Check out some of the amazing festival moments captured on film in the sizzle reel. http://vimeo.com/81543047

And the Winner Is…

Giving out awards at the Napa Valley Film Festival
Photo Taken From NVFF Website

Winners included:

–Best Feature Documentary Alice Walker: Beauty in Truth directed by Pratibha Pramer follows the story of the Pulitzer Prize winning poet, author and activist.

–Best Narrative Feature Hank and Asha directed by James E. Duff offers a new approach to love-letter correspondence.

–Best Animated Short Sleight of Hand directed by Michael Cusack uses stop-motion to reveal illusions.

— Best Short Documentary Sky Burial  directed by Tad Fettig uncovers a Mongolian tribe’s view of death.

For a complete list of jury winners and audience awards, check out the festival’s results page. You may also purchase tickets and passes for next year’s festival which is proving to be even bigger.

Education and Outreach

Speaking about filmmaking at a school basketball court
Photo Taken From NVFF Website

A Goal: Inspiring the next generation is a leading goal of the Napa Valley Film Festival. During the week of the festival, 1,500 middle and high school student attended documentary screenings and immersed themselves in the world of cinema. They also participated in exciting discussions with the stars and filmmakers. Through the education and outreach programs, the festival offered socially-conscious films to local schools and encouraged the next generation to create a critical audience for independent cinema.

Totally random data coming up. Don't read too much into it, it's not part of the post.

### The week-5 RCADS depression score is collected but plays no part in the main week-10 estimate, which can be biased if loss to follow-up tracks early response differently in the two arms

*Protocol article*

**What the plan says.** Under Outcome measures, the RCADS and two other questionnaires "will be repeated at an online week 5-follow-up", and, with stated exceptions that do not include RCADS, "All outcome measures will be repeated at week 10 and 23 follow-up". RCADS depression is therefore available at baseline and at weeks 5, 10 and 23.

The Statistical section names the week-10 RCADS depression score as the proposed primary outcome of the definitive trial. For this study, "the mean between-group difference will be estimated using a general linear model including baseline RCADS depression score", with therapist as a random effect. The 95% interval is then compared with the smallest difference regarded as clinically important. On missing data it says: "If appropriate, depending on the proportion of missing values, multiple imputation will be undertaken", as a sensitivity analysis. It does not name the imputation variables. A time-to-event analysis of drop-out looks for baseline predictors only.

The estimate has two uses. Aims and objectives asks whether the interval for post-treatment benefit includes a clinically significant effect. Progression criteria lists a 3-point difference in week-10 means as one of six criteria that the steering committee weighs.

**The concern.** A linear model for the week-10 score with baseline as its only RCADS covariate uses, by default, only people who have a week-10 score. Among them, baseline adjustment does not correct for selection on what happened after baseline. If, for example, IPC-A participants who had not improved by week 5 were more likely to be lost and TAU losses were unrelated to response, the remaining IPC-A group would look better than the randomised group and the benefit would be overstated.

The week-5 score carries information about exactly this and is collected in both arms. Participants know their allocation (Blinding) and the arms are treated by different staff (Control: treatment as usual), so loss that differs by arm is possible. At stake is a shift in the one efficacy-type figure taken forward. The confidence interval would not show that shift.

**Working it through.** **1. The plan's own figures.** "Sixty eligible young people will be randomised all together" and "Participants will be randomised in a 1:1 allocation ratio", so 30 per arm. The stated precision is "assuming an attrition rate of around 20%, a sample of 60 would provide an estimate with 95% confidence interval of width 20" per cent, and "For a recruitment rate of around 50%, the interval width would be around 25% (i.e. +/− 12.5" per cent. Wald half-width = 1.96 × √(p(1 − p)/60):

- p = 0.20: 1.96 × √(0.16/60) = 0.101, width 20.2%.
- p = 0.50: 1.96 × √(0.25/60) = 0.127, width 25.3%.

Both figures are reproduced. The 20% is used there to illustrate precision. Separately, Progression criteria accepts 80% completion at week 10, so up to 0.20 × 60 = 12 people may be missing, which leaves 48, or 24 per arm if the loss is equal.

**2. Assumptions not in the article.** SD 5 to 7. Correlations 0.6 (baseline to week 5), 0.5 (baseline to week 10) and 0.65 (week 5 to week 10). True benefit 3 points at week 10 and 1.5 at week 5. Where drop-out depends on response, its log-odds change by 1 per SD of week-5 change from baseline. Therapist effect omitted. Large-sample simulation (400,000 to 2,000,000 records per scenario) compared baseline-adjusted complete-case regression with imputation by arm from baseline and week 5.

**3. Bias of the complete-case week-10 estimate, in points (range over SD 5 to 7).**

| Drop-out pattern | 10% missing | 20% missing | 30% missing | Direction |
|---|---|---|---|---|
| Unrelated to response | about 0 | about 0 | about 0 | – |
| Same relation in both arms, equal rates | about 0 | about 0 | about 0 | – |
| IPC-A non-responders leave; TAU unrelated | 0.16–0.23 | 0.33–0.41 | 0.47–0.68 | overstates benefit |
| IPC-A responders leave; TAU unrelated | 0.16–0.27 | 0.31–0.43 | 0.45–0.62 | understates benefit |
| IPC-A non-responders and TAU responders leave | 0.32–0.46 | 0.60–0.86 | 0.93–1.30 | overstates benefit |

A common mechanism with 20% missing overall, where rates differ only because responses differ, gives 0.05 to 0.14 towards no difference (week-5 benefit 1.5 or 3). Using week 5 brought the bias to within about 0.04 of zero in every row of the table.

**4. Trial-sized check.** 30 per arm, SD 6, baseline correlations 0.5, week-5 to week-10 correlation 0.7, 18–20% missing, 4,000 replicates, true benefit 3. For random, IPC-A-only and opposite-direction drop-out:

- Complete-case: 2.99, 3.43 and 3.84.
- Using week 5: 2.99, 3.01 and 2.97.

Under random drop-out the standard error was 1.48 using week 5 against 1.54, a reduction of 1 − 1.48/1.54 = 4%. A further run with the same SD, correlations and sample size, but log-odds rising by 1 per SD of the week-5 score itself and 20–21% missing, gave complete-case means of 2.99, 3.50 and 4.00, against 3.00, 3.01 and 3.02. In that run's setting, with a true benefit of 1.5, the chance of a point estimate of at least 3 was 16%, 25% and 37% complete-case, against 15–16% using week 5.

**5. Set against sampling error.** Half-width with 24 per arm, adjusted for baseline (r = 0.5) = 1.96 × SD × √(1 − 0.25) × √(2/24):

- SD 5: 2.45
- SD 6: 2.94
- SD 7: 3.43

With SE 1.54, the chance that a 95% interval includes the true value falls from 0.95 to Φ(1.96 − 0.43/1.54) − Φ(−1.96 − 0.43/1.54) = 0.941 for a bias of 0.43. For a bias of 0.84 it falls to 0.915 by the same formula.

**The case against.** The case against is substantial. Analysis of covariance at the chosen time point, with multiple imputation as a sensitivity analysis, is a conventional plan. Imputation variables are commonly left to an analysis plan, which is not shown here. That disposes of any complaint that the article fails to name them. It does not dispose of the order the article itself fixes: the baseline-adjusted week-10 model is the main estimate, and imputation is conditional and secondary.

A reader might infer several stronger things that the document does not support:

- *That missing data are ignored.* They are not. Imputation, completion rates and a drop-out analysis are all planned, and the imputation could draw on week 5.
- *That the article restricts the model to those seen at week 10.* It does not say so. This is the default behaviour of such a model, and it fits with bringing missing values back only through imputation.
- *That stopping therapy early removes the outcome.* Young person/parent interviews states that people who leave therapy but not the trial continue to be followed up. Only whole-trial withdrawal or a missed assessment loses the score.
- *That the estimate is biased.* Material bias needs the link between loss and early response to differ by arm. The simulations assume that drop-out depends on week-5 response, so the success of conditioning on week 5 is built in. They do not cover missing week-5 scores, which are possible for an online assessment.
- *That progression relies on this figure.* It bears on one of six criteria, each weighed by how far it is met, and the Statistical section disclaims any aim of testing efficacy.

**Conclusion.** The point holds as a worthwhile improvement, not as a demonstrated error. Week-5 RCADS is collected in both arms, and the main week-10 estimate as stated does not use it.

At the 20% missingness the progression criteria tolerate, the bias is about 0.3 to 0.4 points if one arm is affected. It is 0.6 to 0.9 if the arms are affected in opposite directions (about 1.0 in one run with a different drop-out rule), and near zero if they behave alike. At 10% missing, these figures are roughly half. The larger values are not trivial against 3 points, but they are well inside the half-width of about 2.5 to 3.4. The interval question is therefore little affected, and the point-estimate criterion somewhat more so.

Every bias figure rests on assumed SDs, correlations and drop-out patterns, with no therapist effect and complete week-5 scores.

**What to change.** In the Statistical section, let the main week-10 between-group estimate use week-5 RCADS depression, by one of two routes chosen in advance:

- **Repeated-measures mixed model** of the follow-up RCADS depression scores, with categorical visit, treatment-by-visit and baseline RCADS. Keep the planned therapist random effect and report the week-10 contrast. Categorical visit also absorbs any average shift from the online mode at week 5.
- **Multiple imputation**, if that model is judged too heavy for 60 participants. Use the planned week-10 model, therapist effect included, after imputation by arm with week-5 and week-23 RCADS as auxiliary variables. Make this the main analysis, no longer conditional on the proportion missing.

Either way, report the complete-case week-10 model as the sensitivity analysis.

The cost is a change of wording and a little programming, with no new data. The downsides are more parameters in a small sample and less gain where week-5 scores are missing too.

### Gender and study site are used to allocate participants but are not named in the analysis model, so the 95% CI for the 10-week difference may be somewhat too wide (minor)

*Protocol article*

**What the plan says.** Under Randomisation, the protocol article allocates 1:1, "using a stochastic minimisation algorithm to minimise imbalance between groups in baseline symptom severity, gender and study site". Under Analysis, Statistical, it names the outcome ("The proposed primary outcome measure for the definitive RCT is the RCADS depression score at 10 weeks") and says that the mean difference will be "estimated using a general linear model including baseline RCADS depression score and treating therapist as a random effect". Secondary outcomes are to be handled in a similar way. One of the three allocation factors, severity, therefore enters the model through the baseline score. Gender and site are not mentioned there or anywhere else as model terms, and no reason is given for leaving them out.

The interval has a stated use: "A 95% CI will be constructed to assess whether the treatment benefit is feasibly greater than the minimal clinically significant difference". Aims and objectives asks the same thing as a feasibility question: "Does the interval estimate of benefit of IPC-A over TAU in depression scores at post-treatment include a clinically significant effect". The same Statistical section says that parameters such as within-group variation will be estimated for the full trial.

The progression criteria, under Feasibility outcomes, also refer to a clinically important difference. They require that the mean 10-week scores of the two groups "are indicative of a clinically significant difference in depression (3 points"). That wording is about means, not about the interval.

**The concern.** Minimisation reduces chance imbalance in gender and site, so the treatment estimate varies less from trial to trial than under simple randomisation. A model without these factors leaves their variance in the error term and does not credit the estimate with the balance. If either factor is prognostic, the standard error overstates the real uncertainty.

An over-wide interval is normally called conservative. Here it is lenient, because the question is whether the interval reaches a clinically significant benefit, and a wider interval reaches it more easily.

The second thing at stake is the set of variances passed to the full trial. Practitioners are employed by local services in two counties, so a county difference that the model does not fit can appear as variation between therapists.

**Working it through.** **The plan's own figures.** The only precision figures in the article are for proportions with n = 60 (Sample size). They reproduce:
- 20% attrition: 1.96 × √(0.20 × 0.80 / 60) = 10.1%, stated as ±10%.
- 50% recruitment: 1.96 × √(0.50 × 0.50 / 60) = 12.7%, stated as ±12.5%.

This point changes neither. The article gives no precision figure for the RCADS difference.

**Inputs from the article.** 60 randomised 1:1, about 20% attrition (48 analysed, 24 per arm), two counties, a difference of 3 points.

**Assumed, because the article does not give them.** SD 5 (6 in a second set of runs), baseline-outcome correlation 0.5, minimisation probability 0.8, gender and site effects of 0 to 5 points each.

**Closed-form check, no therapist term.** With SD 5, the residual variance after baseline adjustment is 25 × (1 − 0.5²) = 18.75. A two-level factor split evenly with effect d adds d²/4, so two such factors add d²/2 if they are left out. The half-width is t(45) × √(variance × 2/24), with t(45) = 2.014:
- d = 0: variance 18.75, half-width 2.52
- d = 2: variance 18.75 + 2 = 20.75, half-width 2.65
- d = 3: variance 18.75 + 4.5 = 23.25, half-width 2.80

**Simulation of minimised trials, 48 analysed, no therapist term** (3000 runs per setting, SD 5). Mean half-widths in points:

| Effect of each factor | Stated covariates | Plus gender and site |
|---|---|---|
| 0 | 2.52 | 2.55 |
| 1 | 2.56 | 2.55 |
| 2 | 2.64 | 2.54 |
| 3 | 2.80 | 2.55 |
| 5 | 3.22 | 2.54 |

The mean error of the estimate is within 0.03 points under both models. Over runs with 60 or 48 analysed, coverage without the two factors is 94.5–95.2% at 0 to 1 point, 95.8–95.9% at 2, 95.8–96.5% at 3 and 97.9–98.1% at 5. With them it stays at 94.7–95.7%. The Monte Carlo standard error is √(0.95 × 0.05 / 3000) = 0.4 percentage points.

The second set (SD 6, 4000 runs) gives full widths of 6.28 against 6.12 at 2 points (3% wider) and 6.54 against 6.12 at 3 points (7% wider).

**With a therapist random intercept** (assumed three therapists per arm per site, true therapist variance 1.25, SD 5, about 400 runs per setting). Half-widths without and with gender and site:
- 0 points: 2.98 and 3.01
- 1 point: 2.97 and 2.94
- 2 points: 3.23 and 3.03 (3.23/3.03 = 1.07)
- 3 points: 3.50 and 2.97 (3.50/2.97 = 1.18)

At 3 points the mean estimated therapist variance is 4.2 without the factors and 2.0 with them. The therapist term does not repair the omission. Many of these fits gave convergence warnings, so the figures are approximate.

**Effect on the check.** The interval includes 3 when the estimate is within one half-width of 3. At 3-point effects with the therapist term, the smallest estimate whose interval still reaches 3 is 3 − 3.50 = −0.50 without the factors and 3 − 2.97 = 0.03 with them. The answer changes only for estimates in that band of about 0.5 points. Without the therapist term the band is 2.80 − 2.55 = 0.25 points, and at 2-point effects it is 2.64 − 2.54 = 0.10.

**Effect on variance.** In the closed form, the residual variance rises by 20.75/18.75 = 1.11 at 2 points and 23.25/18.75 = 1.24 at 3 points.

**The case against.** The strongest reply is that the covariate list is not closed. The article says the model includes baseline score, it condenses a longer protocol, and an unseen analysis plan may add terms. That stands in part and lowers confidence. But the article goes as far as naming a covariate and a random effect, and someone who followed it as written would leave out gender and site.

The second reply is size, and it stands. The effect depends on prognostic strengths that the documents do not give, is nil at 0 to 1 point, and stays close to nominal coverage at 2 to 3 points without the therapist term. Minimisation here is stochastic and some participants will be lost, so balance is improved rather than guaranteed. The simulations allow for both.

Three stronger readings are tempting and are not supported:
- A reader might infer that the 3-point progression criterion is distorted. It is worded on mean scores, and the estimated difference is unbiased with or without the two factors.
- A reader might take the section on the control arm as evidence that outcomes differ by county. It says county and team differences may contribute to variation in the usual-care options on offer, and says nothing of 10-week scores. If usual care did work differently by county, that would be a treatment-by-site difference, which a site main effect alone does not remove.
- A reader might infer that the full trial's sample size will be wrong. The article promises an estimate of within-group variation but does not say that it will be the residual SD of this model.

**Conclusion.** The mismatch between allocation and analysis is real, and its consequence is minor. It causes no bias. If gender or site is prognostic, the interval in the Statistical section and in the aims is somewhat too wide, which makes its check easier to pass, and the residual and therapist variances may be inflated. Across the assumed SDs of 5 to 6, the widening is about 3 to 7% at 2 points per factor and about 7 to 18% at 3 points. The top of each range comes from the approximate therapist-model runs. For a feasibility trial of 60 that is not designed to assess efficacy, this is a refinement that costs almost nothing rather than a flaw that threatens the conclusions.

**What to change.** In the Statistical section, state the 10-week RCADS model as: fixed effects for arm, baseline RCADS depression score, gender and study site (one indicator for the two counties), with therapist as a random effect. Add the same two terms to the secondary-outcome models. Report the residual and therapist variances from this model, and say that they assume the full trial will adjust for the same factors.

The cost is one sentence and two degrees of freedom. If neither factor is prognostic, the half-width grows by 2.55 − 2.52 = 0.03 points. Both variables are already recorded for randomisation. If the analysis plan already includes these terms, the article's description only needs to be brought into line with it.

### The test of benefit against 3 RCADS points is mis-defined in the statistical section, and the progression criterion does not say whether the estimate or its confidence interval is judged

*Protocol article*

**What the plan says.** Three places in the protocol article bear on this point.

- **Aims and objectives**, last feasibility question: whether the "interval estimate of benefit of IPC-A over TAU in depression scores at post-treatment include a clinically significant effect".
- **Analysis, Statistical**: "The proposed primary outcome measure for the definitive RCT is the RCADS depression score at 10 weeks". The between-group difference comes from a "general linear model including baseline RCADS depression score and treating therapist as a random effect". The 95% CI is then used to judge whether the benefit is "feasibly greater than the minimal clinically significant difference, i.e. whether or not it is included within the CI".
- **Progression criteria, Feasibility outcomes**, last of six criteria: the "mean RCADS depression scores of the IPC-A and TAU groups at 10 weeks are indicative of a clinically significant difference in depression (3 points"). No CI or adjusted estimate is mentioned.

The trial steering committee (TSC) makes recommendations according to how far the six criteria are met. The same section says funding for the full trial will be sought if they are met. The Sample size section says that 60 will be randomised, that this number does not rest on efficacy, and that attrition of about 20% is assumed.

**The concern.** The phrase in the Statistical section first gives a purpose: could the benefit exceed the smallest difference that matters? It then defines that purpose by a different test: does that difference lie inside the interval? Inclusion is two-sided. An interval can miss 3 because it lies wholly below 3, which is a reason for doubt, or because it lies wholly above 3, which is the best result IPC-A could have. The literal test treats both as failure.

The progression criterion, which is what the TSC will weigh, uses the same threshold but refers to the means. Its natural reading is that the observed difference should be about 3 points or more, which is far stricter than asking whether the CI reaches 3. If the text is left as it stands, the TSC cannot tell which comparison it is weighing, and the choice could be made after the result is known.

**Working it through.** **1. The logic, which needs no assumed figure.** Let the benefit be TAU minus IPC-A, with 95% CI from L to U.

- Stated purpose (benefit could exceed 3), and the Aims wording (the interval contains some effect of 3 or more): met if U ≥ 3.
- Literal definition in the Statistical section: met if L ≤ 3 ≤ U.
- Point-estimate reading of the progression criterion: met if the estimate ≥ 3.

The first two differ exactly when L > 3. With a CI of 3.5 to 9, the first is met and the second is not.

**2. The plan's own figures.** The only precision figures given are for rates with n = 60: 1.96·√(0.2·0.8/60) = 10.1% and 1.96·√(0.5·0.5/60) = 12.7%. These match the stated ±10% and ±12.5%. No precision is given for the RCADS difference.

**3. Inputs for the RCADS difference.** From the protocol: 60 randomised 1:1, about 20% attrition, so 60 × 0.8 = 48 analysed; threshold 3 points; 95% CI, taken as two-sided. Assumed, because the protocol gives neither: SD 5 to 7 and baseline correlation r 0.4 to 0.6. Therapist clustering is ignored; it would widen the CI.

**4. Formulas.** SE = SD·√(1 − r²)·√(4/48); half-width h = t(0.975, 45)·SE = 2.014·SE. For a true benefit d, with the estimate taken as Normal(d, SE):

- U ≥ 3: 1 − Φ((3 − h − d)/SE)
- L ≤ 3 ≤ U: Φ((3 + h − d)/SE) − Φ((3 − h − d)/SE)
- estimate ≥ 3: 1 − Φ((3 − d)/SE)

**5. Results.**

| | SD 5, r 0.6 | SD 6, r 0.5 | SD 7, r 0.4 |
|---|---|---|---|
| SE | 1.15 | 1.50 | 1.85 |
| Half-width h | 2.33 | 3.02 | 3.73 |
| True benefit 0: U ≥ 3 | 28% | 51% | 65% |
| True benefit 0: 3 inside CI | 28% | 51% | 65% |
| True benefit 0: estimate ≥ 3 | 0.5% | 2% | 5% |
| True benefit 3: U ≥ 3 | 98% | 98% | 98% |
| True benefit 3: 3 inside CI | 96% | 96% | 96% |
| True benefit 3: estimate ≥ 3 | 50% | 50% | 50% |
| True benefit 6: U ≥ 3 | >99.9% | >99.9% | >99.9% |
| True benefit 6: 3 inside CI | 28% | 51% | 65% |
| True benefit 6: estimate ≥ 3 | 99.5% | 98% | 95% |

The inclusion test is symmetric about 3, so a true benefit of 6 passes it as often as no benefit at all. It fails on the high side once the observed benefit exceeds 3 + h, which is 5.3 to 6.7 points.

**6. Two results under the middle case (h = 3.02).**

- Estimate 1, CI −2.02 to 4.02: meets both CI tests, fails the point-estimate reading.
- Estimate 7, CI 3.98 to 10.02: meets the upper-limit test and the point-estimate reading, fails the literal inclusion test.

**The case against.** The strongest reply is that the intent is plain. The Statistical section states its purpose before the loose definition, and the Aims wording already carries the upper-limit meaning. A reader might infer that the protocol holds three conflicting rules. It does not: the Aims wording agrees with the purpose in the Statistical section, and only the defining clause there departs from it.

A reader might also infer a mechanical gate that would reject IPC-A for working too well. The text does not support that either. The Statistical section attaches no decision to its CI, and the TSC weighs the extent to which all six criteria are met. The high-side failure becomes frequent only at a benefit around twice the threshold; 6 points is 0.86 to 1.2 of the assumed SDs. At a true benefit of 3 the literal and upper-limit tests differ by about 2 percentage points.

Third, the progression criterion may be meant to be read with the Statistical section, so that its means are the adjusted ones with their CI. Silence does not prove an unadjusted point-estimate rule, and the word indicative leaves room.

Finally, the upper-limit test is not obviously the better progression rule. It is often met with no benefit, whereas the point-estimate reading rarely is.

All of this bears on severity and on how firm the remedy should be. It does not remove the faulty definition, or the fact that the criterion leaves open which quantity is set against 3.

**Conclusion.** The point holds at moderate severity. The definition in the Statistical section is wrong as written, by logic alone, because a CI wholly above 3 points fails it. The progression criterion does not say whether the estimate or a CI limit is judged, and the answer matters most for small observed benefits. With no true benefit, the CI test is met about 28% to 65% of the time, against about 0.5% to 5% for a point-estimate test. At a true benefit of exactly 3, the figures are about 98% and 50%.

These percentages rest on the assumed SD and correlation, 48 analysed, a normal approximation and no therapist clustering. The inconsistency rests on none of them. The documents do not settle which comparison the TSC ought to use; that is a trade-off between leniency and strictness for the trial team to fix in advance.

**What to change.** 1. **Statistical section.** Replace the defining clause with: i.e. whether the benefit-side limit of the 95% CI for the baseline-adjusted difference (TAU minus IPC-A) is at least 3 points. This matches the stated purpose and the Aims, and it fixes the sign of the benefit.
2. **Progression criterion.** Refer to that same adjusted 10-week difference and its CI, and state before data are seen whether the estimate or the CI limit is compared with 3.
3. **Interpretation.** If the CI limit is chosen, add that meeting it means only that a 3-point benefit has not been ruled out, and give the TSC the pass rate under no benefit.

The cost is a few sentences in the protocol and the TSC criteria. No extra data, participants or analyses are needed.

Demonstrations of filmmaking before an audience of students
Photo Taken From NVFF Website

Past Achievements: The Napa Valley Film Festival has sponsored educational programs including: film screenings to more the 2,400 students in 11 different schools; a contest for student to create and produce their own short films and showcase them in the Student Works Program that premiered at the festival; an internship program to give students hands-on experience dealing with festival production and the programming staff, and to help turn these interns into working students throughout the year.

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Photograph of festival founders Marc & Brenda Lhormer
Photo Taken From NVFF Website